How insane are the water laws in the US southwest?

This insane. In Colorado it is illegal to collect rainwater flowing off your roof into a rain barrel because under their bizarre and arcane water laws, that water already belongs to someone else – something which takes the concept of private property to entirely new levels of psychosis.

However it’s not just Colorado, all the states in the southwest have equally screwy laws. Upstream rights. Got-here-first rights. Use it or lose it threats. It’s a ball of confusion, yes it is.

Now factor in the huge population growth there, coupled with increasing drought, pitting states against states, cities against agriculture, and you might have some idea of the train wreck that is coming.

PS I’m guessing the American Rainwater Catchment Systems Association will not be having their conference in Colorado…


  1. “[U]nder their bizarre and arcane water laws, that water already belongs to someone else – something which takes the concept of private property to entirely new levels of psychosis.”

    An interesting judgement. In many states, there are no rules at all as to who has rights to the water. You may drill a well on your property, only to have the aquifer sucked dry by an industry next door, leaving you with nothing. In essence, water is (erroneously) treated as an infinite resource, and whoever pumps it fastest can have as much as they like, until it’s gone.

    In the west, where water is scarce and there have (literally) been wars fought over it, various legal doctrines have emerged. The most common is “first in use, first in right.” In other words, if you got here first and are putting a certain amount of water to use, no one can move in next door and take it from you. An associated principle here in Utah is that water belongs to the people as a whole (i.e. the State). Thus if you’re NOT using your water, it eschetes to the State. One might almost call this “water socialism” since the government regulates how much you can have, and takes it away of you’re not putting it to “beneficial use.” There are idiosyncrasies that lead to waste, but on the whole, it’s a system that makes a certain kind of sense.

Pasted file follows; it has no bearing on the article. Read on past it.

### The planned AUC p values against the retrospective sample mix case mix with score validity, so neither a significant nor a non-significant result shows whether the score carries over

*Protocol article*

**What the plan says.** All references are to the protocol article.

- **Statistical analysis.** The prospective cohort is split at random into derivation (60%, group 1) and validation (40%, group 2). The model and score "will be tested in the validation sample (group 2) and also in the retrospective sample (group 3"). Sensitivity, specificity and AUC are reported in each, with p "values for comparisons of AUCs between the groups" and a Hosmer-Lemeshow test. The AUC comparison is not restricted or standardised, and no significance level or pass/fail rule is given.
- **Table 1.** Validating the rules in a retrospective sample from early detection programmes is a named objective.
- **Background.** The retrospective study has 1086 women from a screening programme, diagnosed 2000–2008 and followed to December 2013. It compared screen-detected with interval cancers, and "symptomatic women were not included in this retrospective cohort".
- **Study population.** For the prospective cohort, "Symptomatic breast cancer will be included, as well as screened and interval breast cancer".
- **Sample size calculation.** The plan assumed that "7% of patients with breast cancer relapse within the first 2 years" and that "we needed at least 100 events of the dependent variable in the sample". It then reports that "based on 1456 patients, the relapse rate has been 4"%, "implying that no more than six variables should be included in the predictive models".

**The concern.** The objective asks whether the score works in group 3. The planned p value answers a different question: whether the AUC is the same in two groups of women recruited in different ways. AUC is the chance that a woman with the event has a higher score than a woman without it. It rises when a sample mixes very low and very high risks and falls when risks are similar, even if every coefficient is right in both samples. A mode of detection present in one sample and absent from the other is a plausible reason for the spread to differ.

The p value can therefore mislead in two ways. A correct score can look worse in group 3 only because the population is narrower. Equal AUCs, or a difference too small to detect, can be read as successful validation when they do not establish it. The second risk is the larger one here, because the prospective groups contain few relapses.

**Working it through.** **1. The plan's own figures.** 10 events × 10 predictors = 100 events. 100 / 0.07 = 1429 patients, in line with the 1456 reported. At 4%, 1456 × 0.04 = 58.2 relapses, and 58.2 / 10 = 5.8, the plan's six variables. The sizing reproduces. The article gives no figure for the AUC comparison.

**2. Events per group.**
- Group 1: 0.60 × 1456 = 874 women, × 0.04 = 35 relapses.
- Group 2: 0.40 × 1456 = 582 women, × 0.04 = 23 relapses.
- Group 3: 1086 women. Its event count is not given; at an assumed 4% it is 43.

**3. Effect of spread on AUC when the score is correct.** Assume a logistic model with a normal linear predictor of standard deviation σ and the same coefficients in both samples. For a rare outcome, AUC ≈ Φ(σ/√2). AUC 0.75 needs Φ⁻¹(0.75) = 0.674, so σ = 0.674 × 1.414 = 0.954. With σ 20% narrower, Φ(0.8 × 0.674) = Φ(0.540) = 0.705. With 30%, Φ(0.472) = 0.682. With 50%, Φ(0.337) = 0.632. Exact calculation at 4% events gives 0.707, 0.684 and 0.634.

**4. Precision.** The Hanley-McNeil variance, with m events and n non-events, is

The problem now is that new residents are moving in at a brisk pace– and why not? It’s one of the most beautiful places in the world! This creates friction between those who have water and those who need water, especially since years of drought have caused water tables to fall, and there isn’t as much water as there used to be. But there are rules in place to deal with this, rather than allowing a big free-for-all. We recognize that water is NOT infinite. Choices need to be made on what to do with the water available.

    Don’t you wish the national and global economies were as regulated?

  2. The Colorado law says rainwater can not be collected because that would prevent it from getting into streams or groundwater and thus the downstream owner of the water would be deprived of their rightful water.

  3. That seems a bit on the extreme side. OTOH, I bet it stems from the concept of people building dams upstream to catch the runoff– which it would be entirely understandable to ban.

  4. In Australia they encourage collection of Rainwater because it PREVENTS stormwater being washed into streams and rivers on the basis that the stormwater washes chemicals, rubbish into the water ways and helps prevent erosion. There is plenty of area ‘upstream’ that is not densely populated where the water is collected.

  5. In our water wars of the late 19th and early 20th centuries, people would dam up a river to deny water to those downstream. These sometimes became violent conflicts, with people killed oiver access to water. Thus, allowing flow downstream is central to most western states’ water laws. Plus we’re not that populated: we’ve got erosion issues, but not much widespread pollution. (What we do produce, the weather patterns take east, away from us!)

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